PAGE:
How long did our teeth last before the invention of toothbrushes?
Have you ever wondered how long teeth actually lasted before the invention of toothbrushes? Reportedly, teeth lasted between thirty and forty years with normal use before the invention of toothbrushes. In populations of pre-historical times, studies show that diets were less acidic and less sugary. Actually, starches and sugars actually increase the mouth’s acidity. As a matter of fact, teeth can last over a thousand years if they survive you.
You Can Also Determine Age
You can also determine the age of a person according to their teeth. Based on researching historical remains with additional research support done on populations of Australian Aborigines, the degree to which teeth have gone through wear and tear or attrition are the necessary measure that determines their age. For instance, when there are worn crowns, which are the visible, shiny top parts of the teeth, to such a point that the tooth does not work, are the scale of measure to determine age. For instance, teeth worn to this extent would be forty to fifty years old.
Brushing Twice a Day
These days, to properly care for your teeth considering the modern day diet that everyone consumes, brushing two times a day is the recommendation. Plus, you need to begin flossing each and every day as well. If you have been wondering about the importance of brushing, the fact is that it is very important. In the old days the caveman diet did not really involve sugars and starch. Due to the fact that the modern day diet involves a lot of rich sugar, there is a lot to feed the natural bacteria in your mouth, which happens to number about six hundred. Plaque forms and harbors bacteria and brushing regularly is important to alleviate this. When you do not follow the proper twice a day brushing recommendation, what tends to happen is that the film of plaque gets more resistant and harder to brush or scrape. This then turns into super plaque or biofilm. It begins to form solid bits of tartar that will cause gum irritation. Gingivitis is a condition that is the first sign of trouble. This involves inflammation of the gums that are caused by uncontrolled tartar and plaque. It causes swollen and bleeding gums but because there is no pain involved, is easy to ignore.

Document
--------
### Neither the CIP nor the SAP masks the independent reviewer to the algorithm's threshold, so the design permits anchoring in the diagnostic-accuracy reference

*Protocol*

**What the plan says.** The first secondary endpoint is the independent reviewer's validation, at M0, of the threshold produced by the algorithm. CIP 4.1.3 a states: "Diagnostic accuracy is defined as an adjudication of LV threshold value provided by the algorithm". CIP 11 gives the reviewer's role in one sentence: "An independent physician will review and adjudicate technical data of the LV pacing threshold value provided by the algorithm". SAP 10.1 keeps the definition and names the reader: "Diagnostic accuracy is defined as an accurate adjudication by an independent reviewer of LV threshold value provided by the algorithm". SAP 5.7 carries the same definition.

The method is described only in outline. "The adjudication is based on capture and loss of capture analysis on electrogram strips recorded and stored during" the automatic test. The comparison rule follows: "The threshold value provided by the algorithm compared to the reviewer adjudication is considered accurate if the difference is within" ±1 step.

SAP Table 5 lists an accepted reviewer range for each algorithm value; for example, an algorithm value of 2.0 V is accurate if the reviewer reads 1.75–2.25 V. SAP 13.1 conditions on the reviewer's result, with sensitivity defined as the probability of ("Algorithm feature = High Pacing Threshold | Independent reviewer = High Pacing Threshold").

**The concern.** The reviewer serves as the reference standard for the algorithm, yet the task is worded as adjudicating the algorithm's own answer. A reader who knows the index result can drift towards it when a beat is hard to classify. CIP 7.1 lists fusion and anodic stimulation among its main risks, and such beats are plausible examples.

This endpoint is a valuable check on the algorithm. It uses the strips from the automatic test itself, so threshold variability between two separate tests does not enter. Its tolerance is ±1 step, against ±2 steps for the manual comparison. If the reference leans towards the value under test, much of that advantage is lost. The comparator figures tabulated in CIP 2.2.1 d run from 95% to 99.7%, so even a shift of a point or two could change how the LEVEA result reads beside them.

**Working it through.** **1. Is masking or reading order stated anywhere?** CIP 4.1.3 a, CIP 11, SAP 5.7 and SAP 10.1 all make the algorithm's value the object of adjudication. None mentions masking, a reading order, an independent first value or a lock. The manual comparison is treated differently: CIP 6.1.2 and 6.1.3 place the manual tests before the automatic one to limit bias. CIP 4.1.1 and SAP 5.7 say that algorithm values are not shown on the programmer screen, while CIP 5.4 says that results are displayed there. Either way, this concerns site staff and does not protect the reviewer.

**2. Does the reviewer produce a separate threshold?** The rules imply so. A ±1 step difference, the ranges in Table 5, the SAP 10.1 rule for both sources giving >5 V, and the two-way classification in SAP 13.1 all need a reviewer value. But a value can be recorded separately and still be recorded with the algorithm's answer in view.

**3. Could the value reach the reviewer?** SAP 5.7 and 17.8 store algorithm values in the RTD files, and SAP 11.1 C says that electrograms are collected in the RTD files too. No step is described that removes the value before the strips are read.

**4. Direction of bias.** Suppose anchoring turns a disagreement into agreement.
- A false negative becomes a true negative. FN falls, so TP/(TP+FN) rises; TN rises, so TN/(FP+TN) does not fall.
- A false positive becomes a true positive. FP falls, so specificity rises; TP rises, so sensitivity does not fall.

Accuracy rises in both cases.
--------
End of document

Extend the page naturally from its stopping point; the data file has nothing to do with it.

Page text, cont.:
When you stop brushing your teeth for some time, periodontitis is a group of gum disease that develops. This is characterized by not just the same symptoms of gingivitis but also tooth loss. There is also a lot of pain when this occurs and pain when you try to eat food that is too hot, too cold or too sugary. If you think this sounds bad, you need to remember that the mouth is the door to your body and other bodily systems can become invaded by bacteria that start in the mouth. Regular flossing and brushing your teeth can spare you a lot of trouble; give you a winning smile and much sweeter breath.